Christianity’s Declining Moral Capital

Richard Gunderman touts the benefits of honesty in his recent piece for The Atlantic, “Is Lying Bad for Us?” Considering factors from physiology to personal awareness, Gunderman makes a case for value of truthfulness in a piece that reflects the difficulty of justifying virtues on their intrinsic merit in a society with a declining sense of moral objectivity.

Gunderman’s piece begins by surveying the current state of honesty in America. He reports that people lie not only to avoid embarrassment, but also to benefit themselves in situations where lying has few negative ramifications. To Gunderman, society has shifted from a paradigm where honesty is valued as an intrinsically good virtue, to where “honesty is for the unsophisticated,” for those who cannot bend the truth in order to achieve their own aims.

Possibly perturbed by this rejection of intuitive character values, Gunderman attempts to justify honesty’s importance by emphasizing its benefits. As a physician, he primarily notes honesty’s health effects. According to a recent study, individuals who reduce their frequency of lying have fewer mental and physical health complaints. As an appeal to personal self-interest, Gunderman believes this argument might indeed inspire a number of individuals to be more honest. However, he acknowledges that this doesn’t address honesty’s value beyond self-improvement. If honesty has no intrinsic value, in a counterfactual world where honestly had no bad health effects, what would make it preferable to self-serving dishonesty?

While Gunderman briefly notes that honesty can benefit society at large, the final thrust of his argument is, once again, an appeal to self-betterment. Referencing Sartre, Gunderman argues that lying to others contorts one’s own perceptions of the world, eventually leading to an “inauthentic and irresponsible” lifestyle. He insists that, “To tell the truth is to live authentically and responsibly, to really live.” This final push does little to forward an intrinsic value of truth, and really just circles back to Gunderman’s own belief that honesty is central to an abundant life. But again, he fails to clearly demonstrate how being authentic to “really live” is more justifiable than manipulating others to “really live.”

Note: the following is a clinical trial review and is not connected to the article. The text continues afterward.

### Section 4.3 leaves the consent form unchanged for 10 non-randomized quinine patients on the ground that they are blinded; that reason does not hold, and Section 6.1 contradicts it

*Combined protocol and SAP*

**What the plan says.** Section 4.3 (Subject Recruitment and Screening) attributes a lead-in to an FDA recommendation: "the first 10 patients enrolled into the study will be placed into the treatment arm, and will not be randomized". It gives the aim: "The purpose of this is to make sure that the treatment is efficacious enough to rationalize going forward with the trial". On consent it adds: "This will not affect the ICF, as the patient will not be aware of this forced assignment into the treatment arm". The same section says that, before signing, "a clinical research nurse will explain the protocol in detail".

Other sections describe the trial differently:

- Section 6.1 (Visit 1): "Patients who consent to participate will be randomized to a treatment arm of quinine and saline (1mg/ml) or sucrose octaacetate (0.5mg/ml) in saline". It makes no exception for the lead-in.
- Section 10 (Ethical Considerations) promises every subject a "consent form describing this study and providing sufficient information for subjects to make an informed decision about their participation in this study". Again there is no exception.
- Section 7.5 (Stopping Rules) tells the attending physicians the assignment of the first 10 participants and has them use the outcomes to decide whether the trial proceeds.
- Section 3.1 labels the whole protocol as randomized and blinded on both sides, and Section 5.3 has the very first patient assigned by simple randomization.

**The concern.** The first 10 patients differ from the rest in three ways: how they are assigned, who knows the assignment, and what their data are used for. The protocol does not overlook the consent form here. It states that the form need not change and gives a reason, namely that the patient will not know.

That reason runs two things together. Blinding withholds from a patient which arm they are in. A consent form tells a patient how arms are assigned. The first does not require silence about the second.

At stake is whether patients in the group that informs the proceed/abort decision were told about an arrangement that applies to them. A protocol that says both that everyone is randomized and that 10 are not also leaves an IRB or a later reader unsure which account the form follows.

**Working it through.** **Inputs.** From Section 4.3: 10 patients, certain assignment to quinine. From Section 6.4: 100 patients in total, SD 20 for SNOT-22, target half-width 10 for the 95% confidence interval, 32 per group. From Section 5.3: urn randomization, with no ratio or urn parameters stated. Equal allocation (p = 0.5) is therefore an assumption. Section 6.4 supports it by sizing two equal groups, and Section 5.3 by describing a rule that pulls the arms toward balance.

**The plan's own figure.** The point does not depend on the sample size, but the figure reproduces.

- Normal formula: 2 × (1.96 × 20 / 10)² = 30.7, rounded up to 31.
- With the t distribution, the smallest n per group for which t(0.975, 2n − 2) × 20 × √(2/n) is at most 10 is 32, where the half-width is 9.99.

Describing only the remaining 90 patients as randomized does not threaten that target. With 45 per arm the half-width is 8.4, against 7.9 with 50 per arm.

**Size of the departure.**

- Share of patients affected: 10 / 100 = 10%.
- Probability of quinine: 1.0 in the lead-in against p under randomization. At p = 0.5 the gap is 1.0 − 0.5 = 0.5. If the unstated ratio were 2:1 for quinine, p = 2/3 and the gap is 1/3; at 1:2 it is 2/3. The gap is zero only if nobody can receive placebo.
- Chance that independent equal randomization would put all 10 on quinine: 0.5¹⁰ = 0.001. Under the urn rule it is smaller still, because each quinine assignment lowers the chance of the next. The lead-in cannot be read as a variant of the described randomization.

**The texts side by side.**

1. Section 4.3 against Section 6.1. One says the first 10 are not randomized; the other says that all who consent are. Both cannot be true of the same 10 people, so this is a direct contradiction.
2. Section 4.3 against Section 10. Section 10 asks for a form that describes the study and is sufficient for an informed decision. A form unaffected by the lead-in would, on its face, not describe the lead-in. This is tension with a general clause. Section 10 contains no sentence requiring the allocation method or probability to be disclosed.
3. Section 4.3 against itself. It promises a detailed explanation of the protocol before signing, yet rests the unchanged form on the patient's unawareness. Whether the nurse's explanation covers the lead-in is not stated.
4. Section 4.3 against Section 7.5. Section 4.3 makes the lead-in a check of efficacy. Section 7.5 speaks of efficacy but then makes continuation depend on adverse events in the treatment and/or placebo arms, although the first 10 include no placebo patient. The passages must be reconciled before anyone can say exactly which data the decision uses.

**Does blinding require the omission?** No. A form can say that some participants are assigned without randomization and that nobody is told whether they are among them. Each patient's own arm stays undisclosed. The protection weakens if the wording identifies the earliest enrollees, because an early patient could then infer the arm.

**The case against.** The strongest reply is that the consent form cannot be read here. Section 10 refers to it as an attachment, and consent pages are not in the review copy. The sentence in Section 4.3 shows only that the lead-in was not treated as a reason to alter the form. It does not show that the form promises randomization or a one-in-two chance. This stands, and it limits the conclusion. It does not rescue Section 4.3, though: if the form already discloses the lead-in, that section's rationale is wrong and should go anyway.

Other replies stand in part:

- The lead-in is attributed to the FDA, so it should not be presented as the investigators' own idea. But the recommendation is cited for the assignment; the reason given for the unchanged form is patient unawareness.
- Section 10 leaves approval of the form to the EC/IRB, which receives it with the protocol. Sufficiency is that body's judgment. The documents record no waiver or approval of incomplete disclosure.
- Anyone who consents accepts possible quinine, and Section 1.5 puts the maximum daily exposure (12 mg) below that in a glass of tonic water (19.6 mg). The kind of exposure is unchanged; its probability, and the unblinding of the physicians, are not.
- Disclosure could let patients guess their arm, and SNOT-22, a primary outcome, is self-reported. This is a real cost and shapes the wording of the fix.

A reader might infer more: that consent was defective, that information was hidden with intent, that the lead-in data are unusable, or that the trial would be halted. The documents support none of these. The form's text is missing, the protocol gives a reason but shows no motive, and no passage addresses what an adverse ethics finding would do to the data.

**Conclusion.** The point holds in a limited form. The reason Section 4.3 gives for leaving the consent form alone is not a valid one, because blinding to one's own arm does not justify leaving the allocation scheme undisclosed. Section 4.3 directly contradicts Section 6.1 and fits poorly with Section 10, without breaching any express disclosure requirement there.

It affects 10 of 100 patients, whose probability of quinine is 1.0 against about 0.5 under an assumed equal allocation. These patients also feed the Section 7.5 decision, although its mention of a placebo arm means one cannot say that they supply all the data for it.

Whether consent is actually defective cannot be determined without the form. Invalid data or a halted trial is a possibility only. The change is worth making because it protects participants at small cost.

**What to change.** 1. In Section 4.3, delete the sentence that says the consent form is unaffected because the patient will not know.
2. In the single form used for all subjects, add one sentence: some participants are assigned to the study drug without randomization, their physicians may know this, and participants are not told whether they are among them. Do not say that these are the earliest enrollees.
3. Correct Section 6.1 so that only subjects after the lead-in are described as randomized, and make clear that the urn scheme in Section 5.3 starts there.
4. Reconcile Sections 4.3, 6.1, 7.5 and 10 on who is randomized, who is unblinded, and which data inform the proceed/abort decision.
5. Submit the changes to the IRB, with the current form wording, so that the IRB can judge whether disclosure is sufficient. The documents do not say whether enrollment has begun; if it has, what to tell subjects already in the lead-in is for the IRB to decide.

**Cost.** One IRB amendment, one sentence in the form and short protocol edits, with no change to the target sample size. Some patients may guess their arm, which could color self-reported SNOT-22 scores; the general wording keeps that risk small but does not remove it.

All his arguments, then,  largely reduce to appeals to human self-interest. Admittedly frustrated with this outcome, he questions, “Do we want to live in families, communities, or societies where truth telling needs to be incentivized?” While Gunderman perhaps could have made stronger arguments around the benefits of honesty in developing relationships and preserving society’s well-being, his article is symptomatic of the bewilderment that accompanies today’s growing moral relativism. Gunderman clearly believes in the virtue of honesty, yet acknowledges that society’s collective conscience doesn’t think much of massaging facts for personal gain, especially when consequences are minimal. He realizes that he cannot justify honesty on any of its intrinsic merits in a morally relative context, but must rather argue that it is useful for personal gain, a stance that can just as easily be applied in supporting dishonesty.

The de-valuing of honesty hints at a general decline of Judeo-Christian moral values in a  secular America. It also suggests the difficulty of justifying moral absolutes in a secular context. As Glenn Tinder put it in his piece “Can we be good without God?” for a much older edition of The Atlantic:

Enlightenment rationalism…has translated certain Christian values into secular terms and, in an age becoming increasingly secular, has given them political force. It is doubtful, however, that it could have created those values or that it can provide them with adequate metaphysical foundations. Hence if Christianity declines and dies in coming decades, our moral universe and also the relatively humane political universe that it supports will be in peril…

As American society becomes less religious, the Christian virtues that have underscored both large-scale politics and individual morality for centuries will become increasingly unjustifiable on non-religious terms. As humanism rapidly breaks down, failing to provide “adequate metaphysical foundations” for intuitively-held Christian values, Tinder argues that our “moral and political universe will be in peril.” However, this does not necessarily mean “death to Christianity,” but rather an apologetic opportunity to be ready and waiting with Christianity as the justification for the virtues many, like Gunderman, hold dear.

About Emily DeBaun

Emily DeBaun graduated from Dartmouth College in 2012 with a major in Physics and minor in English. She works in Boston at a medical consulting firm.


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